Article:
The new Maldon High Street restaurant is the last in a rich history

I NOTE that 111 High Street has entered another chapter in its long and illustrious history.

My friend Jhual Hafiz, former Maldon Tandoori (at 191-193), opened his Maldon Spice there and I have to say he did a very good job of renovating it.

This is not the first restaurant to offer Indian cuisine in the building.

Read more: Former Mayor’s Restaurant Adds Spice to Main Street

Before Jhual it was the Mogul, before that the authentic Bangladeshi cuisine of Chile and earlier still the curry nights of Foyaj Miah.

In fact, it was the original location of Maldon’s very first Indian restaurant. In 1978 Abdul Hannan (now Balti Bhujon at 24 Mill Road) and his uncle opened their new business the Curry Inn at 111.

They had had restaurants in Southend and Brentwood before, but it was a whole different experience for the people of our town.

These days we are really spoiled for choice, but it’s worth noting that the building on the corner of Butt Lane has been used to serving quality curries for over 40 years.

Prior to Abdul’s time he was a “high class fruit farmer, florist and greengrocer” run by someone with the curious name of Ernest ‘Somme’ Jefferies.

Born in Maldon, Ernest (whose father, unsurprisingly, had served in the Great War) had occupied 111 since at least 1956, but going even further back in time we have long-term occupants, the Cole Dynasty. .

Rachel Cole had a candy store and tobacconists at 111 in 1939. By the 1920s it was Mr. & J Cole’s marine store and had been since 1906. They also marketed themselves as “job bosses” and rented horses. and traps.

Frederick Cole was a courier and general merchant there in 1901 and had used the building as his premises, along with Edward Cole, since 1894.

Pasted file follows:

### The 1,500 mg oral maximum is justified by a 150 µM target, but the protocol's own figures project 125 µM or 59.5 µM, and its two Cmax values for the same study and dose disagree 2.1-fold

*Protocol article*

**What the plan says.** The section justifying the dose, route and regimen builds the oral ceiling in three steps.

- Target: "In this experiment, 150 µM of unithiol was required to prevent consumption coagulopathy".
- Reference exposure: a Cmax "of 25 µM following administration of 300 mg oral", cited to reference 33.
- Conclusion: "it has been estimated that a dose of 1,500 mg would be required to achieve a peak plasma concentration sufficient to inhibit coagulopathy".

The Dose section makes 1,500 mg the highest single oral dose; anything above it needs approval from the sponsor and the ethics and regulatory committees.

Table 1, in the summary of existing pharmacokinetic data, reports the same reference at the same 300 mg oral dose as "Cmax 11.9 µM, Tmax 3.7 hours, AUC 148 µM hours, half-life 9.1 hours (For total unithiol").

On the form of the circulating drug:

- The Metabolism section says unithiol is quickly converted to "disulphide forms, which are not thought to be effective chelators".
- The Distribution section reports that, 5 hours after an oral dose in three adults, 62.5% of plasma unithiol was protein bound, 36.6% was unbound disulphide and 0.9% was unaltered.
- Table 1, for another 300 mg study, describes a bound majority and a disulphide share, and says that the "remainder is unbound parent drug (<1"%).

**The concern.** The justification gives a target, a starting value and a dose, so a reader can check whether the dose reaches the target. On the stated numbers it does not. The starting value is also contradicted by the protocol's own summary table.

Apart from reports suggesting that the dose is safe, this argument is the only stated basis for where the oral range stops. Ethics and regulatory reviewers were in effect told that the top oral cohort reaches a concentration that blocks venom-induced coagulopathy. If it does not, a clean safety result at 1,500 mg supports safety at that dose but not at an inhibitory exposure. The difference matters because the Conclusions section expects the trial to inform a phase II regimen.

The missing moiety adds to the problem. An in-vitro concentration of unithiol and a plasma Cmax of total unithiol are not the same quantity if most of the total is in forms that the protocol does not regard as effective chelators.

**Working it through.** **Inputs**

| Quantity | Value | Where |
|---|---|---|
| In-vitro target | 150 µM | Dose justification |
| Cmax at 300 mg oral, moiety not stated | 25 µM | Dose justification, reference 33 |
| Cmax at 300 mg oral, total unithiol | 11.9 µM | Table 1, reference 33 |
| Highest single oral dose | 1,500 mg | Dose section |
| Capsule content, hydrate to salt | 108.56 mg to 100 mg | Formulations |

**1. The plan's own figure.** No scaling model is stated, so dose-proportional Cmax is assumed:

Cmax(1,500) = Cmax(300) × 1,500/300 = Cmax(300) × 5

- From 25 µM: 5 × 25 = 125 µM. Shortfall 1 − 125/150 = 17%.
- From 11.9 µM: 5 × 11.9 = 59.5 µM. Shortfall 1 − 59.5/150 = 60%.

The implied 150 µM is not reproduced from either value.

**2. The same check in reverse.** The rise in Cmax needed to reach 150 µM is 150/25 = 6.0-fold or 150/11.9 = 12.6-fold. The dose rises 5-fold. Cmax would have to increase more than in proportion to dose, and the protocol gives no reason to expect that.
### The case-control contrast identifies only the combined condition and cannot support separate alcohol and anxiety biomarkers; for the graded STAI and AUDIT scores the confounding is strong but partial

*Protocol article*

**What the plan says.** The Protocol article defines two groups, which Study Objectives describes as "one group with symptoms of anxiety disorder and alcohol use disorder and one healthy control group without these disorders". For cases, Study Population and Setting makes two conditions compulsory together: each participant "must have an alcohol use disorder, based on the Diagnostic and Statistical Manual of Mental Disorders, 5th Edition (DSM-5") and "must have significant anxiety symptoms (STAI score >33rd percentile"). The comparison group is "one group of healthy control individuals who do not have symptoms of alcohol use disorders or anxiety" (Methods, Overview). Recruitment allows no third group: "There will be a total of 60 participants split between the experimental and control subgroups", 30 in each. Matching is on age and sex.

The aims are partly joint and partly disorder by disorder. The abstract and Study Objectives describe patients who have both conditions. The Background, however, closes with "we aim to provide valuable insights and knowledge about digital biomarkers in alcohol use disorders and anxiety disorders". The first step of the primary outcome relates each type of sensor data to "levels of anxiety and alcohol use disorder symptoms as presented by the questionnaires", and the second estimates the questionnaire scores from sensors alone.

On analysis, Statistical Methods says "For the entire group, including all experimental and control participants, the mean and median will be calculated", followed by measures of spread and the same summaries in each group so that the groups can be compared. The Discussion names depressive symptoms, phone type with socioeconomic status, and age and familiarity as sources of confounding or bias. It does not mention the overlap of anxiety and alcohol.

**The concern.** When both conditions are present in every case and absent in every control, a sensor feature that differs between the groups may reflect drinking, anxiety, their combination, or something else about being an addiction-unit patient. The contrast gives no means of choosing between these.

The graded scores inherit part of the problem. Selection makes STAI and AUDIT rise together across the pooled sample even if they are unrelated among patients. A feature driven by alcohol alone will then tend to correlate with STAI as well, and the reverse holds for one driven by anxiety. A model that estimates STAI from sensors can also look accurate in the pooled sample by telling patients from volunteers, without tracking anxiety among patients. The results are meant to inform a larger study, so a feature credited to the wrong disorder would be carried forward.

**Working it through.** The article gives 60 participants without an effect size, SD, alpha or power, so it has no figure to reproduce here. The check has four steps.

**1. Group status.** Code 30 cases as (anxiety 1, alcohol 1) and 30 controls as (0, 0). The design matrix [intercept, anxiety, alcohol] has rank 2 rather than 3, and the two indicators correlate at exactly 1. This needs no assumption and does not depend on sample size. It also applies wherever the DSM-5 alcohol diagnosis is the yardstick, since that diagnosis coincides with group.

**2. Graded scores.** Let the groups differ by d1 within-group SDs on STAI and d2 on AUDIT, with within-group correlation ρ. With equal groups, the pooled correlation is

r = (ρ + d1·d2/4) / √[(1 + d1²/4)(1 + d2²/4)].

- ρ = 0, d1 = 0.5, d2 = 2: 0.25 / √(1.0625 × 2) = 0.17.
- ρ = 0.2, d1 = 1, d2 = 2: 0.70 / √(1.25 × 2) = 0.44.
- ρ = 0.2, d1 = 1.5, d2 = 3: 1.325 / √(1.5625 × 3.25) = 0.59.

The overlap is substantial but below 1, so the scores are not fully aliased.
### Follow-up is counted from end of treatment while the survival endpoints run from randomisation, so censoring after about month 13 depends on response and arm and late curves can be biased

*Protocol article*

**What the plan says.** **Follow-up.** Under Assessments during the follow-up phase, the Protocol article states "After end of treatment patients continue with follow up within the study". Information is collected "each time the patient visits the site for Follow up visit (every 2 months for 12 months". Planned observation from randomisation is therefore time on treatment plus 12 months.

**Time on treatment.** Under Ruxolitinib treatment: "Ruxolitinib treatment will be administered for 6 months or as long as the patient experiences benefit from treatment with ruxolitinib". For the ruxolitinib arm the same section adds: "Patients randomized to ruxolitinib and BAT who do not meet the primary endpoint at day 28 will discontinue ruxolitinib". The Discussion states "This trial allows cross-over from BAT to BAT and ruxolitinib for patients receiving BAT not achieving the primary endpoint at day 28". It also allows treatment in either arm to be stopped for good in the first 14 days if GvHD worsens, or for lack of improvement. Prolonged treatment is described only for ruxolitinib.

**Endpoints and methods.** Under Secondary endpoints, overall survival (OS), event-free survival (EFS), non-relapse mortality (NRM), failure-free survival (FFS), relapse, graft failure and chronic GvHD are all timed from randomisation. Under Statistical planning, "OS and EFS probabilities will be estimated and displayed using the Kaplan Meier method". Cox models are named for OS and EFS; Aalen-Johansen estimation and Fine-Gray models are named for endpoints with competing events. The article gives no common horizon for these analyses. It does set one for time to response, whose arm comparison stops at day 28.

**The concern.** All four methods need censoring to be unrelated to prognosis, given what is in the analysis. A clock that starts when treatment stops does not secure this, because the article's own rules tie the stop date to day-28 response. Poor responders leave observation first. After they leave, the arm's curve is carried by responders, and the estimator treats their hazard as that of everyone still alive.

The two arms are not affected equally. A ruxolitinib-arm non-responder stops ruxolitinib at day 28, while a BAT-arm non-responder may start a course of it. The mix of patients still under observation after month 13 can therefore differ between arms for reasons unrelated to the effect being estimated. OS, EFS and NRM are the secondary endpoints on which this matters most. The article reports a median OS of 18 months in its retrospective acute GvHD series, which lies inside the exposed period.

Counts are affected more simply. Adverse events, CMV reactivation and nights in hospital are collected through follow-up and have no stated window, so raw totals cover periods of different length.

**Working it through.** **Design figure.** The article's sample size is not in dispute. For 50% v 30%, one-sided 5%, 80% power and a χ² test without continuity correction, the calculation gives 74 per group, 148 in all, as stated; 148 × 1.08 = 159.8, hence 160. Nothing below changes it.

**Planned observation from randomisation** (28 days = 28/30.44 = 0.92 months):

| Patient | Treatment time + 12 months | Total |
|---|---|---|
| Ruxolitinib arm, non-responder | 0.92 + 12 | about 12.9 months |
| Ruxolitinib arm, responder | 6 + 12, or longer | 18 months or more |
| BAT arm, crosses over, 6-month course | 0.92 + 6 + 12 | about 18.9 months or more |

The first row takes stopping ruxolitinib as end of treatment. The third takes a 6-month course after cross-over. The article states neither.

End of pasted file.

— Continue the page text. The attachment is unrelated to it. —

They sometimes acted as chimney sweeps.

Prior to the Coles in 1891 it was a carpentry and woodworking business run by John Spencer and was briefly a photographer in 1890 under Henry Willott.

Edward R Nunneley, a clothier, owned the building in 1881, he was a carpet maker in 1871 (George Chalk) and a former clothier (Richard Devenish) in the 1860s.

Prior to this time and in the 1840s, William Morris, a pilot from Trinity, and his family lived there.

So from the early Victorian period until today, the business premises at the corner of Butt Lane have been used to serve Indian food, sell fruits and vegetables, candy and tobacco, supply items to local sailors, was the place to go to rent a horse and trap, it was a post office, a place to go and have your chimney swept, a carpentry workshop, a photographer, a draper and where you could buy a mat.

111 High Street in the past (courtesy Kevin Fuller)

It is certainly an interesting mix of uses over a century or more, but it can be traced even further and to an equally fascinating time.

Records reveal that in the 17th and early 18th centuries this was the location of one of Maldon’s many (but now almost forgotten) pubs.

Known as Cock, in 1707 and since at least 1701 John Day (or Daye), formerly of Witham, held the permit.

He died in 1722, but beer was certainly served there long before him.

The late historian Dr WJ (Bill) Petchey identified him on his reconstructed map of High Street, sitting next to a demolished almshouse and a place called Jacob’s or Andrew Aylewyn’s.

Bill thought the site had buildings around 1500, so how old is 111 really?

It is difficult to say the age of the place today, especially because of the modified facade and the continuous parapet which makes the numbers 111 to 115 appear / was a single building.

In reality, it seems that there have always been three properties and the part that concerns us (the left part at 111) is now rightly recognized as Grade II classified.

The official document says part of it dates from the late 16th century, but it could easily be older than that.

The problem is that over the years it has suffered at the hands of 19th century and later “improvers” and has been even more recently (in living memory, that is) involved. in a fire.

Despite all this, however, its skeletal timber frame is still largely intact and there are a number of clues to its antiquity – including chamfered connecting beams on the first floor.

As Historic England rightly put it, “despite the modifications” number 111 “remains an important structure with ancient origins”.

Thank God, and if those old walls could talk, what a story they could tell.

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